“How do you decide what to paint?” That question fascinates me. I paint ‘intuitively,’ meaning that when I begin a work, I don’t have a set idea of what I am going to produce; I start painting and see what happens, making choices as the work develops. (I used to say, “I don’t really know what I’m doing, I just begin to paint and trust it will work out somehow,” but I think “painting intuitively” sounds better!)
This first painting is an example of what I’ve ended up with using this process. I certainly didn’t have an image of this in my mind when I began to paint . . . so where did it come from? It looks a bit to me like an aerial view of land masses, oceans and clouds, but others might see something completely different. My best guess is that everything I’ve ever taken in visually is stored somewhere in my brain and when I make art, bits and pieces come out, mixed together in a new form.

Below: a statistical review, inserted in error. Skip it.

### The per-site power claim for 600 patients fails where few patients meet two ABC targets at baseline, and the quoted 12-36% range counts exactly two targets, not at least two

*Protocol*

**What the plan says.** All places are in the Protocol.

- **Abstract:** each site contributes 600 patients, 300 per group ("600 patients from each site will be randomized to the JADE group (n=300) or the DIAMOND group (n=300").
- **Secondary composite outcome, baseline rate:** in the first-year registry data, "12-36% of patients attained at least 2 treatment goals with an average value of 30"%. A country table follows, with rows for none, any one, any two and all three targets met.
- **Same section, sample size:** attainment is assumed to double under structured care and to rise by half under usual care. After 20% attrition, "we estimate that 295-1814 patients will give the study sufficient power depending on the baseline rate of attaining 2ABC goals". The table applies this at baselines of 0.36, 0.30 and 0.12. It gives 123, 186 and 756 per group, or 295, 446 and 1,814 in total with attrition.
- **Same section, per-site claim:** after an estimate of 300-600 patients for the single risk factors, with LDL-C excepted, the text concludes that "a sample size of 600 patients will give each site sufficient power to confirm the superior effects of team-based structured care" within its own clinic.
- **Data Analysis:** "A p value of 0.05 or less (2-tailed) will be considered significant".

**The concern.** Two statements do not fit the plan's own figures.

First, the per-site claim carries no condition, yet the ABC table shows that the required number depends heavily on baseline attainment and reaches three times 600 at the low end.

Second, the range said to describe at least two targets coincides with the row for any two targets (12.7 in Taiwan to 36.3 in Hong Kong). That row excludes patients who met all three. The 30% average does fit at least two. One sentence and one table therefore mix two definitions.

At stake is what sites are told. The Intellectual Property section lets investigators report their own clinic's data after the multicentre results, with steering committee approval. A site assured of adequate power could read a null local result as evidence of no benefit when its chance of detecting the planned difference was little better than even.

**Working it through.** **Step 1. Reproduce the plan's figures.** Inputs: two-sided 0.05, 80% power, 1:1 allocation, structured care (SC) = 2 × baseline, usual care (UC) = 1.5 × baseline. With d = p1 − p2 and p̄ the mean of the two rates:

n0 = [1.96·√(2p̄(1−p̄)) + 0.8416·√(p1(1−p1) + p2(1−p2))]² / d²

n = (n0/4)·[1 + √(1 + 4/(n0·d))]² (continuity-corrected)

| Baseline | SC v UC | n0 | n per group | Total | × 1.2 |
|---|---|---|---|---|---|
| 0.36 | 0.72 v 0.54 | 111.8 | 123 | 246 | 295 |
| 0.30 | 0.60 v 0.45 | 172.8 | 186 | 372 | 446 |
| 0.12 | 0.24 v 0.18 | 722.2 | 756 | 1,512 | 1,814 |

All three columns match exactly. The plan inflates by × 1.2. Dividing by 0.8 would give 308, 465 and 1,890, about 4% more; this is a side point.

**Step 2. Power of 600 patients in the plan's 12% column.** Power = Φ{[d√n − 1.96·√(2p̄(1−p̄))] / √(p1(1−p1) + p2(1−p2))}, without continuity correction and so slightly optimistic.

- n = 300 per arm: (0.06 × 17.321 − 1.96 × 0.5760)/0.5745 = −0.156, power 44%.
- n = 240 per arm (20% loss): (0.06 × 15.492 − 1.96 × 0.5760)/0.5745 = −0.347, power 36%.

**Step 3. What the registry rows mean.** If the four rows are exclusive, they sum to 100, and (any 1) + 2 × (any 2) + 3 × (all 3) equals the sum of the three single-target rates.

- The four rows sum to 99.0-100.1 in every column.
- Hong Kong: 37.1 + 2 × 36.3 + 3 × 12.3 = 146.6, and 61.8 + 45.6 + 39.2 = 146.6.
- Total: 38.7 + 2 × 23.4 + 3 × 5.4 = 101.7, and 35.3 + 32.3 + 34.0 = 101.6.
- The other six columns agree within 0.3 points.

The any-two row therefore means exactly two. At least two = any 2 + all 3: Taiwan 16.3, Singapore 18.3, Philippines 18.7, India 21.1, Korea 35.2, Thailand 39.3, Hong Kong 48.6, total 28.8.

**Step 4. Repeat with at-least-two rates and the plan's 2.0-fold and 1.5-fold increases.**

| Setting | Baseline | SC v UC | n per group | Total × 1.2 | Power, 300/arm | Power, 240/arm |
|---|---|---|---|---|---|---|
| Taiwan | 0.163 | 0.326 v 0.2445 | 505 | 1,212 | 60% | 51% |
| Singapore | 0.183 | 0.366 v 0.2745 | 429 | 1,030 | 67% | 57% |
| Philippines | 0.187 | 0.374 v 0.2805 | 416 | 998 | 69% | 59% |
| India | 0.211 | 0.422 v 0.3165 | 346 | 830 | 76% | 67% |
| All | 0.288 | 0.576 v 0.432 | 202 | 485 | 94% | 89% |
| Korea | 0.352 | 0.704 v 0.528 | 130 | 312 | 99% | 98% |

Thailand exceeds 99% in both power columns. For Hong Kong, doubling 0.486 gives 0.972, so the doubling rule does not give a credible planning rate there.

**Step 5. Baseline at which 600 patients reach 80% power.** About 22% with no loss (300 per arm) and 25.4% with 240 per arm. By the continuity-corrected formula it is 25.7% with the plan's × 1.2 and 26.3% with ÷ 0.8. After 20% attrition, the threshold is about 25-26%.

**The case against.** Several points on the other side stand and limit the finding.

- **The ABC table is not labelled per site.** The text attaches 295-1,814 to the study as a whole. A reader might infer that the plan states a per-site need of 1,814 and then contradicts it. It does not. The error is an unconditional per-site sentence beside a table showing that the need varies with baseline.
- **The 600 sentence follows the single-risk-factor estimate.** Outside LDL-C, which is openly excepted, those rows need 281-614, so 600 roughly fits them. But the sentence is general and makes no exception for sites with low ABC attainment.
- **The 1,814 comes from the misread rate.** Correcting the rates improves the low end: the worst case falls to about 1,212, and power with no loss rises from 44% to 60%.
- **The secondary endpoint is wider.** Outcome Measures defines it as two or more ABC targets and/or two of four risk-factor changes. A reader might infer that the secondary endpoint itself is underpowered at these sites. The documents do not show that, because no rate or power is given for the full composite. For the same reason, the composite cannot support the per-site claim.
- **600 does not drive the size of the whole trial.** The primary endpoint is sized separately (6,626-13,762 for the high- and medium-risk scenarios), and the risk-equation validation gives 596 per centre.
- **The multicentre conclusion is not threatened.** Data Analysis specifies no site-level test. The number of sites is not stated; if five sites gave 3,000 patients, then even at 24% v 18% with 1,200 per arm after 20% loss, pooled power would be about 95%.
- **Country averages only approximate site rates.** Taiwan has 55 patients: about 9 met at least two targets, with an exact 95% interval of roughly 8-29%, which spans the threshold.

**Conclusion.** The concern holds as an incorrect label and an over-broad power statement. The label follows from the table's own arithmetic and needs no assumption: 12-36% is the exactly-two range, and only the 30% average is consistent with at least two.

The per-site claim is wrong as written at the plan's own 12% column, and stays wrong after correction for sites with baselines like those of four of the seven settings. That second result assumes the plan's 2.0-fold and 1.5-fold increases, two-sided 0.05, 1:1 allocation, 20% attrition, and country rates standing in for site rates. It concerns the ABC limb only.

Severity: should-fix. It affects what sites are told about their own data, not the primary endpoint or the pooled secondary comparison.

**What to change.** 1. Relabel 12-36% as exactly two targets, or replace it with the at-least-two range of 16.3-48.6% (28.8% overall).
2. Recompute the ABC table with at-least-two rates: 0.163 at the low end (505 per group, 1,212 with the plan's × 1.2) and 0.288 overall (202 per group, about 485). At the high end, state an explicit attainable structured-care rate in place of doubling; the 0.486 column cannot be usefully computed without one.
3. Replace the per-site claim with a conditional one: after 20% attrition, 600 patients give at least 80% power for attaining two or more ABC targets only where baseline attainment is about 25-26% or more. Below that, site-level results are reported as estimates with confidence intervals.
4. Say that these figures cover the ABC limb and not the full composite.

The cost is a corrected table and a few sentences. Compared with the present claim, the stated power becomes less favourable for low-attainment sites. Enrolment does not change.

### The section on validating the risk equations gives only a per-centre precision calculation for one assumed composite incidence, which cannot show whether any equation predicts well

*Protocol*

Then last summer, I was introduced to photographs of thin sections of rocks, as seen through a polarized-light microscope. I was astounded by the variety of colours, shapes, and textures and immediately thought, “These look like abstract art!” So I decided to try going back to the way I used to paint, except instead of working from a photo of a landscape, I took my inspiration from these images of rocks. Doing so has introduced some new shapes and colours into my work, but the process of working from a reference photo rather than simply my imagination feels quite strange—I can almost sense different parts of my brain firing!